This book is well written and thorough and while it seems to take some liberties in fleshing out the character that is Kim Jong-Il, everything just works and this is a really fun read that I enjoyed.

I love kaiju movies and strange stories. I have also been fascinated with the enigmatic North Korea. A Kim Jong-Il Production hits on all those things and is quite fantastic.

Ranking the Films of the 20th Annual Manhattan Short Film Festival (2017)

The Manhattan Short Film Festival is now in its twentieth year and sadly, it was only my first year participating, as things like this don’t make their way down to my neck of the woods. Two theaters near me were venues that hosted this thing, there are over 250 venues worldwide now, so I wanted to take part in it.

What the film festival does, is it takes thousands of short films from all over the world, narrows it down to ten finalists and then lets the audience from all the participating venues vote on the winner for best film and best actor.

It was a pretty cool experience, even if there were only three other people in my local cinema to watch this – one of them left in the middle of the third short film. Southwest Florida claims it has culture but it is either extremely high brow or nothing and unfortunately, something like this fits somewhere in the middle because it isn’t a traveling opera or Transformers 17.

Anyway, I figured that I’d go beyond just anonymously picking my winner and that I’d rank the ten films I saw. All of these will be reviewed in the coming weeks, as well. But here they are, the ten finalists ranked.

1. 8 Minutes – drama (Georgia)
2. Viola, Franca – drama (Italy)
3. Behind – horror (Spain)
4. Mare Nostrum – drama (Syria)
5. Hope Dies Last – drama (UK)
6. Just Go! – action (Latvia)
7. Do No Harm – action (New Zealand)
8. Fickle Bickle – comedy (US)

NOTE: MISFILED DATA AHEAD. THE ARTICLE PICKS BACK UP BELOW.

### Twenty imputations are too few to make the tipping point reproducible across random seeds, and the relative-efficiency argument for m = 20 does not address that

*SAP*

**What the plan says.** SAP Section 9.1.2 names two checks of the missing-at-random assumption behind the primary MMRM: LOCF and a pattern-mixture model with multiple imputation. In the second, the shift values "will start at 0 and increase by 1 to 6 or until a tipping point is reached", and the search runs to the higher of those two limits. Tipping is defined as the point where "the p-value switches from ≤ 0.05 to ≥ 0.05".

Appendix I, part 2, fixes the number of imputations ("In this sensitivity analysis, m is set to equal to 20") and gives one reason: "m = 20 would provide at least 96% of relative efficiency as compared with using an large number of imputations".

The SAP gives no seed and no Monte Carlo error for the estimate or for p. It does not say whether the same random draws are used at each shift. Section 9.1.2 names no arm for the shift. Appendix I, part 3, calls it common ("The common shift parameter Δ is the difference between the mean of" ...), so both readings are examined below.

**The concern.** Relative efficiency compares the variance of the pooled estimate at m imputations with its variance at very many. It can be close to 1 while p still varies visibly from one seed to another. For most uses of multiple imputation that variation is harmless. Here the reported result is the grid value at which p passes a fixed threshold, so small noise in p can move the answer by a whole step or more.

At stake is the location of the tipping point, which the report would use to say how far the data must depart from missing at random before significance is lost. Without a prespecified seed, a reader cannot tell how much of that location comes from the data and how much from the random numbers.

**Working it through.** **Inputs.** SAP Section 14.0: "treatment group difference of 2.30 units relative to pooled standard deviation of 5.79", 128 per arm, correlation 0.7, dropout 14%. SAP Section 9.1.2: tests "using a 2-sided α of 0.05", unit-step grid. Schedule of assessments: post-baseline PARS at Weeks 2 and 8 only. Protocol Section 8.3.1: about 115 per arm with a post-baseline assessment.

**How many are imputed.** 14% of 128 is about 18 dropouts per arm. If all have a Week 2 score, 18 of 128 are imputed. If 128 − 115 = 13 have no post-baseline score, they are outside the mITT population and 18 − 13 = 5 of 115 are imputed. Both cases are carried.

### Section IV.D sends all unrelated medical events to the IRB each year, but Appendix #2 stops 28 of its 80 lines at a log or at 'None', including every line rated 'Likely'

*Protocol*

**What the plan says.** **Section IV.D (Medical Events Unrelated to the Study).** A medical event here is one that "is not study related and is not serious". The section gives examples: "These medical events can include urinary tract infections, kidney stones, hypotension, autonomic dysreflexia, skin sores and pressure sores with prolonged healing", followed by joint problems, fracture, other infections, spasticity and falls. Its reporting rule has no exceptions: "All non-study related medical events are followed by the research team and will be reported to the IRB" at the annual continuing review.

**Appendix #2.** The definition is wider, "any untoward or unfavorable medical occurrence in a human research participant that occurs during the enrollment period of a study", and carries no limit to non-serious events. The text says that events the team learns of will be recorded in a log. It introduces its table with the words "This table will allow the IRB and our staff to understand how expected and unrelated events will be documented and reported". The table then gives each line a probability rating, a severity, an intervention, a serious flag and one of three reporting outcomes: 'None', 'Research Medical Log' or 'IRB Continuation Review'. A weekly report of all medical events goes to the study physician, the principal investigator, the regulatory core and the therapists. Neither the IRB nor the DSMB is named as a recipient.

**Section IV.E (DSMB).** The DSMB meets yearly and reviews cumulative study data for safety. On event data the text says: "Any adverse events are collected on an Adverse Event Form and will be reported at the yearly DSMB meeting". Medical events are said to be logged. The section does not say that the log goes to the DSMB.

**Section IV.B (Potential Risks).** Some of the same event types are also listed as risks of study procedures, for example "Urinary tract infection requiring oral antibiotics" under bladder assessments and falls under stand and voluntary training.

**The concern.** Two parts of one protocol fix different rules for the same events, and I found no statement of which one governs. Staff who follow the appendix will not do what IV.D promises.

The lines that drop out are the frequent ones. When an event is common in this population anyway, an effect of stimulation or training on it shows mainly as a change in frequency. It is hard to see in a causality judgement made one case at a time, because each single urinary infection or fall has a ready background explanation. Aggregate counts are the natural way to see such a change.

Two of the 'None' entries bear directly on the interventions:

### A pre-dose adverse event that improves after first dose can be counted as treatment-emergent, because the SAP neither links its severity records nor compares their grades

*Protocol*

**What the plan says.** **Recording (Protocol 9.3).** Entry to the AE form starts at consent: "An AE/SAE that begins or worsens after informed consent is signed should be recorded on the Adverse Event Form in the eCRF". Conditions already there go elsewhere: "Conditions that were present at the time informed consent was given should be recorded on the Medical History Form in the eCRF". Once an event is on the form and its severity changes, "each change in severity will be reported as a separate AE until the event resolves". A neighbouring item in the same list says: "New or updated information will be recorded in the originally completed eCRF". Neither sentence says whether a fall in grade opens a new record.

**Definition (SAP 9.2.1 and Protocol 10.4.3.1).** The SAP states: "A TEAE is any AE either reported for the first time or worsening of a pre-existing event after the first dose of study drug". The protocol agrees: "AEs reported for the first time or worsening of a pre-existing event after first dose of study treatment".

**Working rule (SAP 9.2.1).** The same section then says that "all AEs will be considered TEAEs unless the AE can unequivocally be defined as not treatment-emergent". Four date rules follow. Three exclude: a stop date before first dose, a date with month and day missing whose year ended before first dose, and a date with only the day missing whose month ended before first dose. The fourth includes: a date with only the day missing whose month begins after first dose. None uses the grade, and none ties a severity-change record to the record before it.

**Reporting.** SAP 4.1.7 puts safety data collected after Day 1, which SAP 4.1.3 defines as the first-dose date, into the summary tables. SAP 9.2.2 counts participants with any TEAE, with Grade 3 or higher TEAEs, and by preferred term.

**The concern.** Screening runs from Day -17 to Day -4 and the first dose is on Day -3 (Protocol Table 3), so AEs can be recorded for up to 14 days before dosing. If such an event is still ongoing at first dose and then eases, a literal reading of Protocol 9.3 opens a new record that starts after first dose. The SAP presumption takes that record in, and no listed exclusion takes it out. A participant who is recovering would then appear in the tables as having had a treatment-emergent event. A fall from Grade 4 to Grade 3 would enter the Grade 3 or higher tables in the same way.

9. In A Nutshell – animationm (Switzerland)
10. Perfect Day – comedy (Spain)

Documentary Review: Magician: The Astonishing Life & Work of Orson Welles (2014)

Release Date: December 10th, 2014
Directed by: Chuck Workman
Music by: Elliot Goldenthal (composer, stock music)

Calliope Films, Wheelhouse Creative, Cohen Media Group, 95 Minutes

Review:

Orson Welles was a one of a kind master behind and in front of the camera. His first motion picture is considered the best film of all-time by a lot of people. It is hard to argue against it, as it is a true classic masterpiece.

This isn’t just about the film Citizen Kane, though. This is a documentary that follows Welles’ entire career and life and talks to key people from his life on the personal and professional sides.

I have been a fan of Welles ever since discovering his work when I was a teenager. I saw Citizen Kane in my high school film studies class and I was drawn in when most of the other kids in my class seemed sort of uninterested. Too many kids were in that class because they thought they would just watch movies all day and earn an easy A.

Magician is the premier documentary on Welles, at least that I have seen. It is well organized, the interviews do their job and paint a good picture and Welles’ charm when he pops up to talk about himself and his work, shows just how charismatic and engaging the man was. The Dos Equis guy has nothing on Orson Welles.

I liked the behind the scenes segments on Welles’ films and his professional struggles with the Hollywood system. I loved seeing indie filmmakers like Richard Linklater pop up in this documentary to point out that Welles really was the first true indie filmmaker even though he had to create and express his vision within the major studio system.

Orson Welles is legitimately one of the most interesting people to have existed in the twentieth century. This film does a good job conveying that through Welles’ own words and the words of others.